19 Tips to Network Your Way to a New Job Using Social Media

There is a lot of information on the internet. Social media offers you a chance to focus on your interests and find what is relevant to you, including ways to reach your career goals.

If you are looking for a new job, social media is an extraordinary tool for building your network. It’s becoming more common to use social media to find jobs, so it makes sense to use it as part of your job search strategy.

Networking is an often overlooked part of job searching, something you assume you can only do at formal networking events like conferences and career fairs. But connecting with others online makes communication easier and faster. With just a click of a button, you can get in touch with anyone at any time.

You may even find you prefer networking on social media over networking in person. It gives you much more flexibility as to when and where you choose to network, as well as more time to think about what you want to say or how you want to respond.

But once you have made a new connection, how do you nurture and maintain these relationships? How can you utilize your network to get career advice or find a job you’ll love?

These tips will show you how to find and connect with the right people and make the most of these social media connections.

1. Take Your Time

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Getting people to notice you on social media will take time and strategic planning. You won’t be successful if you just spam everyone and make it all about you.

So don’t immediately send messages to the people you follow. They don’t know who you are yet. Start off by liking their posts and leaving constructive comments to get on their radars.

Get to know how the various platforms work, too, as each has its own pros and cons, and some are more visual than others. Use the search feature to find current job postings and the right people and companies to follow.

2. Connect with the Right People

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Social media focuses on connecting people with more people. It gives you a chance to meet others from all over the world.

Take time to build your social network, and don’t just add people randomly. The goal is to curate a list of meaningful contacts and not just add more distractions to your day.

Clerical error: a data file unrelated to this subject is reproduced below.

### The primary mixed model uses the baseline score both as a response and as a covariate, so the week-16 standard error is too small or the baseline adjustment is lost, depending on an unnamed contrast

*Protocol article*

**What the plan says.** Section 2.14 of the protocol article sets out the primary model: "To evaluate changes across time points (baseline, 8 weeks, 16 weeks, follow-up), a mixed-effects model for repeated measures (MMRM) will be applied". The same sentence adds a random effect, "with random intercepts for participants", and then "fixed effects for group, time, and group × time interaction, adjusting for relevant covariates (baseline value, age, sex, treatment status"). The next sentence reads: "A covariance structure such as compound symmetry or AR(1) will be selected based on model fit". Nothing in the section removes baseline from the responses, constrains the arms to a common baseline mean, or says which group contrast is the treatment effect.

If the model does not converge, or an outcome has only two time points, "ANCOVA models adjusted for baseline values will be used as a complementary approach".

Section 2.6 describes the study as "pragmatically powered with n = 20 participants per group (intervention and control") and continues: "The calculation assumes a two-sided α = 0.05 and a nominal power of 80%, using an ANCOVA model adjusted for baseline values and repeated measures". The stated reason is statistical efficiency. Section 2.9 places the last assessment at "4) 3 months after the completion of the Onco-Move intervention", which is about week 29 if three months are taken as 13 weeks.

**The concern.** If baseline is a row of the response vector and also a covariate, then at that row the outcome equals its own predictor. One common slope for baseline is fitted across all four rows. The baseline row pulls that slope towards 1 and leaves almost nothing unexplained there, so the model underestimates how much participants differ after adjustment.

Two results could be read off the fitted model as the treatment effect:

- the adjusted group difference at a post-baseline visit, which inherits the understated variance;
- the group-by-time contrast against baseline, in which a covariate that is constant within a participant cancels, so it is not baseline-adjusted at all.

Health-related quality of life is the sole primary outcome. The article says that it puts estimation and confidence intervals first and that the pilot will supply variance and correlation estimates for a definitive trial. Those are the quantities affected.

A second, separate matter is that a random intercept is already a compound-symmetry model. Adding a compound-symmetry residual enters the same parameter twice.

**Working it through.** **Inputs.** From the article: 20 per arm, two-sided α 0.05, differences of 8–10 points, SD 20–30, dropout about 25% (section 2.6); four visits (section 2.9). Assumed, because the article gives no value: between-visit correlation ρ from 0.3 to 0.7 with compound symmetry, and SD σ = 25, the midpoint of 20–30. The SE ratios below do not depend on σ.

Establishing your goals will help you determine the kind of help you need and, therefore, who you should be connecting with. For example, if your goal is to advance your career, you might want to connect with mentors and colleagues in your industry who can offer valuable insights or opportunities for growth. If you are looking for a job that you can start tomorrow, focus on recruiters and staffing agencies.

3. Make a List

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Writing an extensive list of people that you should or want to reach out to can go a long way in helping you connect with them. Having a starting point helps to reduce the pressure and anxiety of reaching out.

Start by writing down the names of everyone you wish to connect with, even those who seem impossible. Many famous celebrities have responded to fans over social media, so you never know what connections you can make if you don’t try!

4. Be Respectful

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Be respectful when making these connections, and avoid coming off as too strong or desperate to strangers. Create a genuine connection using mutual friends or other things you have in common, such as mentioning that you both know John Smith from XYZ Inc. or were at the same event.

Understand that you might not get a response. People are busy and bombarded with emails and messages across all available platforms. Your message might not be seen, or it might not be something they can prioritize at the time. Don’t take it personally, and do not follow up excessively.

“Whether you’re at conferences, industry events, or heck, meeting the parents of the other kids at your school, you don’t network for a job— you network for relationships. It just so happens that some relationships lead to jobs.” – Ian Siegel, ZipRecruiter CEO

5. Keep It Short

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When you send your first message, keep it brief and straightforward, as people do not have the patience to read long messages. Be concise and use no more than one paragraph that is easy to read on a phone screen.

What you say in the message depends on how you know the person and what you hope to achieve.

If you met them at a conference, mention that, along with a snippet of what you two talked about, to remind them who you are. However, if this is someone you found on LinkedIn and have not met, briefly introduce yourself and express your interest in connecting with them. You can also find common ground by referencing a common interest, a mutual friend, or a shared alma mater. This will help to boost the acceptance rate of your messages.

6. Build Awareness and Promote Yourself

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While getting to know other people is an important part of networking, the real goal is to get people to know you. Use your social media platforms to share what you know and what you want to be known for. You can grow and become a thought leader in your space by consistently posting quality content that gets shared for more people to see. This will help you to attract people instead of always being the one to reach out first.